Disrupting wildlife cybercrime in Europe and Russia – new report uncovers the scale of online wildlife trade

May 24 2018
Céline Sissler-Bienvenu, IFAW France Director, carries one of 698 elephant tusks seized by authorities over a 20-year period during a ceremony in Nice, France in May 2018. Photo by Elisabeth Rossolin/IFAW

You could be forgiven for thinking that wildlife crime is something that only affects animals and people in Africa and Asia, but the reality is that it is a global problem. The internet provides customers and wildlife traffickers access to a vast marketplace, one that is open 24 hours a day, seven days a week, 365 days a year.

The International Fund for Animal Welfare (IFAW) released our latest report entitled Disrupt: Wildlife Cybercrime - Uncovering the scale of online wildlife trade which looks at the scale of online trade in endangered and threatened species offered for sale in France, Germany, Russia and the United Kingdom over a period of six weeks in 2017. Our research identified 11,772 protected wildlife specimens offered for sale via 5,381 advertisements and posts on 106 online marketplaces and four social media platforms, worth approximately US $3,942,329.

We discovered advertisements and posts offering body parts and taxidermy from cheetahs, leopards, lions and tigers and live big cats for sale online. Shockingly, we also found over 150 live primates for sale, as well as rhino horn products, ivory and suspected ivory, and elephant feet, skin and hair products – all available to buy over the internet.

A total of 80% of specimens were live animals, demonstrating the popularity of owning exotic animals as pets. Reptiles were by far the most numerous protected specimens identified, with live tortoises and turtles, in particular, representing 45% of specimens. Almost a quarter of the remaining specimens were birds, including endangered African grey parrots.

Our research indicates that the scale of the online trade in ivory and suspected ivory remains significant, with 1,288 ivory and suspected ivory specimens offered for sale across 996 advertisements. This further highlights that the UK ivory ban, due to be introduced in October this year, is much needed. It’s essential that the European Union follow suit and implement an ivory ban across the EU.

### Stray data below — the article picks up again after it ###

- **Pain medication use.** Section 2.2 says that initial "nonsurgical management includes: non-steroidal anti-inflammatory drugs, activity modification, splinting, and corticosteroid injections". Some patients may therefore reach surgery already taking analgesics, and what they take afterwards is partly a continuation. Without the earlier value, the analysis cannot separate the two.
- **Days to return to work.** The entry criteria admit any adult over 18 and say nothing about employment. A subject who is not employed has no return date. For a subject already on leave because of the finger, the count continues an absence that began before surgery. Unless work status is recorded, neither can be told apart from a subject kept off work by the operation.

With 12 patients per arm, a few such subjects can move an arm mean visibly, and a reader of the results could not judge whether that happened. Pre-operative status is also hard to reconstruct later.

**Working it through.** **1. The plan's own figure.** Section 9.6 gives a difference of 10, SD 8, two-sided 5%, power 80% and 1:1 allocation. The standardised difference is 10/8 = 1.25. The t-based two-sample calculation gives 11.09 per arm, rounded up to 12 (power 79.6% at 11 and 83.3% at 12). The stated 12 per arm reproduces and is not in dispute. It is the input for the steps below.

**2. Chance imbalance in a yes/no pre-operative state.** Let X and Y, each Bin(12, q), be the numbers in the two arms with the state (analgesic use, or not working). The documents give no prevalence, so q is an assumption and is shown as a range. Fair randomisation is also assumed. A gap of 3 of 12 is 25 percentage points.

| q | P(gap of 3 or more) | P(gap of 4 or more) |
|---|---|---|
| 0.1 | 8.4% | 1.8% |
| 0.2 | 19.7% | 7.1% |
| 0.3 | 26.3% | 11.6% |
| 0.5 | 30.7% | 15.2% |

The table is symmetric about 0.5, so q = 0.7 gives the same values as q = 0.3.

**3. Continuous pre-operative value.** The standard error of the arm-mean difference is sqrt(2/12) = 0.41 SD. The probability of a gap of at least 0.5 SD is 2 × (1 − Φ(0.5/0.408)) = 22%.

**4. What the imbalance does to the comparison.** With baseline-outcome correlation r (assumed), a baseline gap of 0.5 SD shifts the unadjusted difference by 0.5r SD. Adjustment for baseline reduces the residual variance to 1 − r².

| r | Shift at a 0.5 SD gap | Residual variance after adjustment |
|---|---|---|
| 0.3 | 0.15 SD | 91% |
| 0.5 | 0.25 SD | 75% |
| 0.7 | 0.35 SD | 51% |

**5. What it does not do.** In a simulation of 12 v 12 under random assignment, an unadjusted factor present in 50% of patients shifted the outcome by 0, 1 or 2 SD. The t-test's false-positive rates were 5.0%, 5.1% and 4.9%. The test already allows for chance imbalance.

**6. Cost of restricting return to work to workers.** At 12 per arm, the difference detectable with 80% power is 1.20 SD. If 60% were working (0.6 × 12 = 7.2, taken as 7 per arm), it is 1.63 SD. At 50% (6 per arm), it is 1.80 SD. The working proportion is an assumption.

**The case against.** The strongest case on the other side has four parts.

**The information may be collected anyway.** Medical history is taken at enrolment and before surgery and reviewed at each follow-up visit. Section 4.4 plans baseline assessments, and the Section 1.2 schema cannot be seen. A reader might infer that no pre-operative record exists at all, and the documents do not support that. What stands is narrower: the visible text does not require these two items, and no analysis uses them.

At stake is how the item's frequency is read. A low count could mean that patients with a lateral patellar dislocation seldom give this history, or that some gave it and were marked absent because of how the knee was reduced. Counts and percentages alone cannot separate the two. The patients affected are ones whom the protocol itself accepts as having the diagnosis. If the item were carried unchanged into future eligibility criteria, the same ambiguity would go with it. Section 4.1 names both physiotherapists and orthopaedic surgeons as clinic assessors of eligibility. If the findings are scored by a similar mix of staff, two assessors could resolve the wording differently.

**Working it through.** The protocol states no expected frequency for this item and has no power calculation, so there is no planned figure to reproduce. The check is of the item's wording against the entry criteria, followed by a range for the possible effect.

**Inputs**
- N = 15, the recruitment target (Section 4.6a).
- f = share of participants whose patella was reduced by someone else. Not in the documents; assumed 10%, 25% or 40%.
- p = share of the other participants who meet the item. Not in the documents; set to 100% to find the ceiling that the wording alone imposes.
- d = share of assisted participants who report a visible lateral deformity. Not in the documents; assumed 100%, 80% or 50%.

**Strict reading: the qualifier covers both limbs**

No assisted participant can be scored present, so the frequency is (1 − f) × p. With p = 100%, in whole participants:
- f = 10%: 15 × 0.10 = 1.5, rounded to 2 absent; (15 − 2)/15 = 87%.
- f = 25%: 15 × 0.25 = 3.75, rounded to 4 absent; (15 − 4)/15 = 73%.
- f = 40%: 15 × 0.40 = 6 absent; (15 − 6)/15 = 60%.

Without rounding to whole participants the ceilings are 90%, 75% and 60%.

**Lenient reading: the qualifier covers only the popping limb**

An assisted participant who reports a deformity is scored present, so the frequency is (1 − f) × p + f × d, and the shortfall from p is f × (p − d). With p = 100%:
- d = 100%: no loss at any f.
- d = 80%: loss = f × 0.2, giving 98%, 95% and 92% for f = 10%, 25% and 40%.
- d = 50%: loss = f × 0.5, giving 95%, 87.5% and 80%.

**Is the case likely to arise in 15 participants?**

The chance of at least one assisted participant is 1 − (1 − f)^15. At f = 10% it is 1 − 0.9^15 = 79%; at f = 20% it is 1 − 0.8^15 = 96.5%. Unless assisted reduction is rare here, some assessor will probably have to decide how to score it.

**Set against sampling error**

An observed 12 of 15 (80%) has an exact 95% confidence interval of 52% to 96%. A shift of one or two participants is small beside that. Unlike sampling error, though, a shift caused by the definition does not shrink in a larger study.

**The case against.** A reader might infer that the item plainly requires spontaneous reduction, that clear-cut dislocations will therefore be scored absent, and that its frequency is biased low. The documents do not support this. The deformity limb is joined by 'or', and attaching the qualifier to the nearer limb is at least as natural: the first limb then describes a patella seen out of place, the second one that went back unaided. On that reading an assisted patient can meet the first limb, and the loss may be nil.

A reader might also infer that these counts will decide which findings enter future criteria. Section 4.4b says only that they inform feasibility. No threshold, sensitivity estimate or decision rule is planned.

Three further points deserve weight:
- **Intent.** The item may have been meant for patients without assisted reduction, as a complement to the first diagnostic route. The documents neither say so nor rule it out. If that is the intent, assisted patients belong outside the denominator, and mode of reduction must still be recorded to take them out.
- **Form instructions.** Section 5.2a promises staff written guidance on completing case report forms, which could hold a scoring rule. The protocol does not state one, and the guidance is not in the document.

IFAW’s work goes beyond simply assessing the scale and nature of online trade. We collect, analyse and share information on trends with enforcers and online technology companies so they can disrupt and dismantle criminal networks and make online marketplaces and social media platforms a no-go zone for wildlife cybercriminals. One of the key challenges in this respect is distinguishing legal from illegal trade, as in some cases trade in certain species may be permitted. We have therefore taken a conservative approach and only referred a limited amount of 190 information logs, concerning 327 advertisements and posts, to national law enforcement agencies for further investigation.

IFAW’s work over the past 14 years has directly led to 15 online technology companies adopting wildlife policies. In fact, in March 2018, IFAW, WWF and TRAFFIC launched the Coalition to End Wildlife Trafficking Online with 21 founding companies, which aims to secure an industry-wide approach to reduce wildlife trafficking online by 80% by 2020. Disrupt: Wildlife Cybercrime also identifies some success stories including a notable reduction in the overall wildlife offered for sale over eBay’s sites, as well as a significant reduction in ivory trade over eBay’s sites in France and the UK. Additionally, there has been a reported decrease in the number of African grey parrots sold on leboncoin in France; an absence of raw ivory being sold online in France following the EUs guidelines banning raw ivory trade; and no ivory found on QUOKA and Markt in Germany and Preloved in the UK after they introduced ivory bans following IFAW’s 2014 Wanted – Dead or Alive report. In addition eBay, Etsy, Facebook, and Instagram have stated that all the advertisements and posts which we identified and that breached their policies were removed.

However, more needs to be done if we are to win the battle against wildlife cybercrime. Governments need to allocate sufficient enforcement resources to identify and prosecute wildlife cybercriminals, while more online marketplaces and social media platforms need to join the Coalition to End Wildlife Trafficking Online and ensure their sites are a no-go zone for wildlife traffickers.

So what can you do? Consumers and social media networkers can play a vital role by reporting potentially illegal advertisements and posts to the companies, and by not buying the illegal wildlife products and live animals in the first place. If you don’t buy, they don’t die.

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